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  • Mar 05, 2024

Fathi Ghaben, 1947–2024

Portrait of FATHI GHABEN. Courtesy Press House-Palestine. 

The renowned Palestinian artist Fathi Ghaben has died in Gaza after being refused permission to leave the enclave for emergency medical care. He was 77. The Palestinian Ministry of Culture announced the artist’s passing on February 25, noting that his chronic lung and chest issues had significantly worsened amid Israel’s bombing campaign of Gaza. 

Ghaben was born in 1947 in Hiribya, a former Palestinian village that was conquered just one year after his birth during the Arab-Israeli War of 1948. Known to Palestinians as the Nakba, meaning “catastrophe,” the mass displacement and relocation of Palestinian people following the war led to Ghaben’s family resettling in the United Nations-established Jabaliya refugee camp in northern Gaza. Despite limited sources, Ghaben taught himself to paint when he was a child. As a teenager, he left school and sold newspapers to support his family. 

Ghaben often depicted the resistance of Palestinian people against devastating human rights abuses: “I draw the national Palestinian issues and the reality of the Palestinian struggle,” the artist was quoted as saying. His paintings are also treasured for capturing the Palestinian landscape, especially as much of the scenery has since been destroyed or altered beyond recognition. “He immortalized the life of the Palestinian [villages] that the Nakba wanted to erase, remembering the village of [Hiribya], in which he was born,” the Ministry of Culture commented after his death. 

By the 1980s Ghaben had become one of Palestine’s most acclaimed artists. He was a founding member of the Association of Fine Artists and Artists in Gaza, and advisor in the Ministry of Culture. Along with teaching in the Al Naser Islamic school for 13 years, he also established the Fathi Ghaben Center of Arts which  supported emerging artists. In 2015, Ghaben was awarded the Order of Culture, Science, and Arts on the Creativity Level by the Palestinian government.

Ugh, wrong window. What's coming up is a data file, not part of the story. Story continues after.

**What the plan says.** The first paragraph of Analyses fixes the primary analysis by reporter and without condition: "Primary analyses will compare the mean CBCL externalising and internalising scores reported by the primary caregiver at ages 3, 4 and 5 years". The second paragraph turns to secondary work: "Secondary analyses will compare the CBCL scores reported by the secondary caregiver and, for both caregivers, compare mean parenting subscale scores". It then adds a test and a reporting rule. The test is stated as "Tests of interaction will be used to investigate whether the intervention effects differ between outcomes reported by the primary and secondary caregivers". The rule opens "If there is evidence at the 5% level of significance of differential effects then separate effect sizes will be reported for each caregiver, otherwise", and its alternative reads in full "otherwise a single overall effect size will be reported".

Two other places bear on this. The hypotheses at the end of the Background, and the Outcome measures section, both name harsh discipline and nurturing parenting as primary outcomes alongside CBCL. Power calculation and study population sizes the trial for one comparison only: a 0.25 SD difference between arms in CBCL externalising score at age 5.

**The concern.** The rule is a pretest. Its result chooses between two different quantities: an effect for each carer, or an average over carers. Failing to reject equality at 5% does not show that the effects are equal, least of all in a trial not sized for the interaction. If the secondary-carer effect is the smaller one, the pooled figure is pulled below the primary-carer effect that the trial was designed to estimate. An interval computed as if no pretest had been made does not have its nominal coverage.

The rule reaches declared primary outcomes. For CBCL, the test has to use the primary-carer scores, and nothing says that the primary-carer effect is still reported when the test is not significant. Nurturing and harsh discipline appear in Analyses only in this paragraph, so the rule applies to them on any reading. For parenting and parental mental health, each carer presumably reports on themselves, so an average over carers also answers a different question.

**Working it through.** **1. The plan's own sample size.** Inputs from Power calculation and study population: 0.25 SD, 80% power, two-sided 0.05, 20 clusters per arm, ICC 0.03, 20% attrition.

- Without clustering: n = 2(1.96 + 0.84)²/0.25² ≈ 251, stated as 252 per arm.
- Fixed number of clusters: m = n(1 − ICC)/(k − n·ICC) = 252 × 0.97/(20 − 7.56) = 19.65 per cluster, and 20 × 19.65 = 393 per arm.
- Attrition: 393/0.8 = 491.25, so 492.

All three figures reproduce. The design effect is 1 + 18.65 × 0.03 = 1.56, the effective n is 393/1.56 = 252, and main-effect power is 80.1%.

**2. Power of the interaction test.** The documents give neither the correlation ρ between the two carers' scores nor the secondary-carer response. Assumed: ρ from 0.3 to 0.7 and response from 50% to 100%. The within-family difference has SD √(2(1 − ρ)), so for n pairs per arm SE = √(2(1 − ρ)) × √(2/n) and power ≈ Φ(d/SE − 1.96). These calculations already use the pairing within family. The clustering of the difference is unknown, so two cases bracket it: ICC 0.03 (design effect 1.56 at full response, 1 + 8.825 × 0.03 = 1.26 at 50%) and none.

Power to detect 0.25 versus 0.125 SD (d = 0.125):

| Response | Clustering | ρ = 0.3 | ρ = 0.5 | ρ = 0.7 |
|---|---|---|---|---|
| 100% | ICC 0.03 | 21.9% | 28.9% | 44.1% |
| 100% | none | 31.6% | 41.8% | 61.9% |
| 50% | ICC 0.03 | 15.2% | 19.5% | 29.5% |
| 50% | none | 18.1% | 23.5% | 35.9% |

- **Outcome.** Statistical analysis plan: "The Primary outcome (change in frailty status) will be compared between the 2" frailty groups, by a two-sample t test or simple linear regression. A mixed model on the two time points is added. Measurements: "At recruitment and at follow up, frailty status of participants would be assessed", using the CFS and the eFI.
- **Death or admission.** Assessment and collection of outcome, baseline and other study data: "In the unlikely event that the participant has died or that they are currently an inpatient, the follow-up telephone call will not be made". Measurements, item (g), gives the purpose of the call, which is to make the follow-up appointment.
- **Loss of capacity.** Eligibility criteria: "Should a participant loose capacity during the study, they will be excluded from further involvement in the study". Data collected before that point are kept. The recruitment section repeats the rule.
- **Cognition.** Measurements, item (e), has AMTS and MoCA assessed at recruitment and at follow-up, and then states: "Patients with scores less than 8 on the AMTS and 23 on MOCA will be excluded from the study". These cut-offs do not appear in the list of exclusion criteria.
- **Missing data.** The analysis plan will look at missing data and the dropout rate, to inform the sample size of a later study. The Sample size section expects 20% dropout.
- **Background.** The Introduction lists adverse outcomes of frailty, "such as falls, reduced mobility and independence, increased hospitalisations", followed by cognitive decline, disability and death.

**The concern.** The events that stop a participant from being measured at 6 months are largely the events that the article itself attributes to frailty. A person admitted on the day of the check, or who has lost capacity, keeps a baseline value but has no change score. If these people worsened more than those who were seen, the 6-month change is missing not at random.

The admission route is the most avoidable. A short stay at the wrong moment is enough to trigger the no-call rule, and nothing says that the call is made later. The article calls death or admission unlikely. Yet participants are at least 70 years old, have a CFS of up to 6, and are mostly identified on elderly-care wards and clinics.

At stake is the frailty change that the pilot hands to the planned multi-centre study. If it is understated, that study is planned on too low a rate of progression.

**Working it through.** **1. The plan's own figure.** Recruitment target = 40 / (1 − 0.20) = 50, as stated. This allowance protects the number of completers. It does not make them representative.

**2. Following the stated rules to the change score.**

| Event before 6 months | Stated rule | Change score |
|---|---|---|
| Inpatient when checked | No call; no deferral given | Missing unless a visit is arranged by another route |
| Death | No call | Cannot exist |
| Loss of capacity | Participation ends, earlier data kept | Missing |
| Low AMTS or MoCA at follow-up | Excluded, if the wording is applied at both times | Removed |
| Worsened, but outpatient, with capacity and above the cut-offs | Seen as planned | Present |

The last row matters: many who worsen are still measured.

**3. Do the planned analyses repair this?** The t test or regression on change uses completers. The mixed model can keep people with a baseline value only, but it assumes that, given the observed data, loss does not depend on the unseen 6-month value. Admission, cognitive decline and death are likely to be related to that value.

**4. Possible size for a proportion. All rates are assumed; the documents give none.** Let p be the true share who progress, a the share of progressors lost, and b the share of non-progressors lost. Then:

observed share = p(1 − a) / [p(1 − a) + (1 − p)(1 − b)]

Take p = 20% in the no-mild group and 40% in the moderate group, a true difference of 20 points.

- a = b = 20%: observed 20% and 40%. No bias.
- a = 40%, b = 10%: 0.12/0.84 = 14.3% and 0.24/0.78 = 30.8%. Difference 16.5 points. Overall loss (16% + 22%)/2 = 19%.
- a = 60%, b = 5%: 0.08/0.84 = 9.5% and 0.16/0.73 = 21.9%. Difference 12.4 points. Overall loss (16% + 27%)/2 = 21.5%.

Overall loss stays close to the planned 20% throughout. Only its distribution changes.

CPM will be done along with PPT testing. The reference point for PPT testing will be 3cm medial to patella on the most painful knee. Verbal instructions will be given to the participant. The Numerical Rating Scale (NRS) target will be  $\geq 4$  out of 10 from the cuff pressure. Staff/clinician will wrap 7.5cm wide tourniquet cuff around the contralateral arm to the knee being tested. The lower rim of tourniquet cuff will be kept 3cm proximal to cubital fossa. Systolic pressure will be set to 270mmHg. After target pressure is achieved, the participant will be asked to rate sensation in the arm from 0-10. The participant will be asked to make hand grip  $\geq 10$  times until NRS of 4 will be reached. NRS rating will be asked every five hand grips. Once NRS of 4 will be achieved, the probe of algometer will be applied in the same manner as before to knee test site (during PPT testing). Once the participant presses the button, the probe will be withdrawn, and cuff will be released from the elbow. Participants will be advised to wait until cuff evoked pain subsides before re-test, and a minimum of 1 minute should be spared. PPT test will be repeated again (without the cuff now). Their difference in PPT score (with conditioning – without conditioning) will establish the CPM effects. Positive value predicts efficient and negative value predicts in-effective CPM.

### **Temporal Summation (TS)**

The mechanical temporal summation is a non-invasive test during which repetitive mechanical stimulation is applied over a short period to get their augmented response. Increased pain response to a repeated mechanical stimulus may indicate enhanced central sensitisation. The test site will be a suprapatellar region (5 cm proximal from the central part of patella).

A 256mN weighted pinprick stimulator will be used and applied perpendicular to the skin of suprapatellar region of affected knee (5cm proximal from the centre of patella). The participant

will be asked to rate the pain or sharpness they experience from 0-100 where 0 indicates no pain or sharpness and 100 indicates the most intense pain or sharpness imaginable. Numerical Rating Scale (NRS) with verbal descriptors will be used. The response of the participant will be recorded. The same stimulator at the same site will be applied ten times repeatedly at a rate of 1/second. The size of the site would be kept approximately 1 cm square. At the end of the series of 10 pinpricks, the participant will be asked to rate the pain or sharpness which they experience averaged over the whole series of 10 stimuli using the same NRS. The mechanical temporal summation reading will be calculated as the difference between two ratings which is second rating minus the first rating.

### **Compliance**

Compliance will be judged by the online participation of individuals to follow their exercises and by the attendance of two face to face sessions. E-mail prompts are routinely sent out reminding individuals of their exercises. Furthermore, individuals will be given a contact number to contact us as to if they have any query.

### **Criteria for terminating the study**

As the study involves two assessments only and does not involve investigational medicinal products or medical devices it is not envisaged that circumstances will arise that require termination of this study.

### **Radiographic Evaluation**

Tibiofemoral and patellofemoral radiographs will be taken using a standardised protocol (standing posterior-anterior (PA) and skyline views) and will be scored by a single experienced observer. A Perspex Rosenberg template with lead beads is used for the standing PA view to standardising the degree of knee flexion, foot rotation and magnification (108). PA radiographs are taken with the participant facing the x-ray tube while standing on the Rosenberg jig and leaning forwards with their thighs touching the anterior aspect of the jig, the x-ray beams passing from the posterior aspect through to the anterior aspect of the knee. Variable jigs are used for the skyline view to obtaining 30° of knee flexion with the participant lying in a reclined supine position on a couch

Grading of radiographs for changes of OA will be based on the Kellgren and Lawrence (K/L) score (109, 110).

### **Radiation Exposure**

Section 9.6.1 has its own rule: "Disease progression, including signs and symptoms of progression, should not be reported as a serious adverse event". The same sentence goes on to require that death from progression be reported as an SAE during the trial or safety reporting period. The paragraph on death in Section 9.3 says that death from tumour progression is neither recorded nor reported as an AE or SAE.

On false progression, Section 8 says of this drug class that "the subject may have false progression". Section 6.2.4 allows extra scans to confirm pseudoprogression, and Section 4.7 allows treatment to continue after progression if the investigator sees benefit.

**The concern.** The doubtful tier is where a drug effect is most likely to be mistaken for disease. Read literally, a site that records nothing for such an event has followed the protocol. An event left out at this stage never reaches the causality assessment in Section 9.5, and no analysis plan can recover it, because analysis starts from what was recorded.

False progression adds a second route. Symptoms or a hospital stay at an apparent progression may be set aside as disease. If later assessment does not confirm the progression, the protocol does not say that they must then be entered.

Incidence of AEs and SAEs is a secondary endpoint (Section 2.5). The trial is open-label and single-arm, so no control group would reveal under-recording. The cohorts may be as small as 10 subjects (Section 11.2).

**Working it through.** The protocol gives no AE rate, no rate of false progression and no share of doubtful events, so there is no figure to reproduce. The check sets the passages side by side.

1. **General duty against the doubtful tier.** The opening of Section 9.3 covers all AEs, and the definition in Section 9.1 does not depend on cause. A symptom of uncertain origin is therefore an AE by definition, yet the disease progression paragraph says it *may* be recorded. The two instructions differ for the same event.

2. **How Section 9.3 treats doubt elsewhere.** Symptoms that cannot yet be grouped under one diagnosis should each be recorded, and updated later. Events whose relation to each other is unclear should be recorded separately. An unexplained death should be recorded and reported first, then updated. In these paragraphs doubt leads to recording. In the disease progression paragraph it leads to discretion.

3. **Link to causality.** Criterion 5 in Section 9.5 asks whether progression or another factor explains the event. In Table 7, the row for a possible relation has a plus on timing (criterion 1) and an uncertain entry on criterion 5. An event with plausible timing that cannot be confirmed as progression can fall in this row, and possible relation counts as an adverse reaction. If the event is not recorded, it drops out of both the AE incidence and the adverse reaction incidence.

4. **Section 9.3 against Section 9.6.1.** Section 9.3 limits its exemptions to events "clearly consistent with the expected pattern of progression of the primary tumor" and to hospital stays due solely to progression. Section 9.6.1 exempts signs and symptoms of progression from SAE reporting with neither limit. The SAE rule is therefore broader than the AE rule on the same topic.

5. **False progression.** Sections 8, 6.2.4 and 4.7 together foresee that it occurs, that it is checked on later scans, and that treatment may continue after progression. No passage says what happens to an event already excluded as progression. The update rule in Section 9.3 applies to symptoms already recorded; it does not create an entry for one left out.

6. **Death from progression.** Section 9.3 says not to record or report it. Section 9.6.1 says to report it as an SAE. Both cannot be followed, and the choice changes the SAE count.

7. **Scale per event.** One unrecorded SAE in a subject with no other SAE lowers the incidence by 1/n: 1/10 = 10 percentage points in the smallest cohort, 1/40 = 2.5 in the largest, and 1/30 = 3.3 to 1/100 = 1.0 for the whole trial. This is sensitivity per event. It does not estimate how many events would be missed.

Over the years, Ghaben was arrested several times by the Israeli authorities, who accused him of “inciting violence” through his artworks. After his passing, his longtime friend and fellow Palestinian artist Samia Halaby referred to him as an artist “loyal to his cause” and suggested that he was full of “revolutionary optimism.”

Although Ghaben’s family had repeatedly appealed to the Israeli authorities for his immediate evacuation, the artist was unable to flee the Gaza Strip, where the healthcare system has collapsed due Israel’s continuous aerial bombardment. According the the Gazan health ministry, up to 41 cultural figures in Palestine have perished in the war since Hamas’s initial attack on October 7. The Palestinian death toll has climbed to 30,000, leading to international outcry, calls for an immediate ceasefire, and petitions to boycott Israel. 

Responding to the devastation, more than 9,000 artists, curators, writers, and cultural workers have signed an open letter calling for the Venice Biennale to prohibit Israel from participating in the upcoming 60th edition, which opens in mid-April, over the state’s “engage[ment] in ongoing atrocities against Palestinians in Gaza.”

Arphy Li is an editorial intern at ArtAsiaPacific. 

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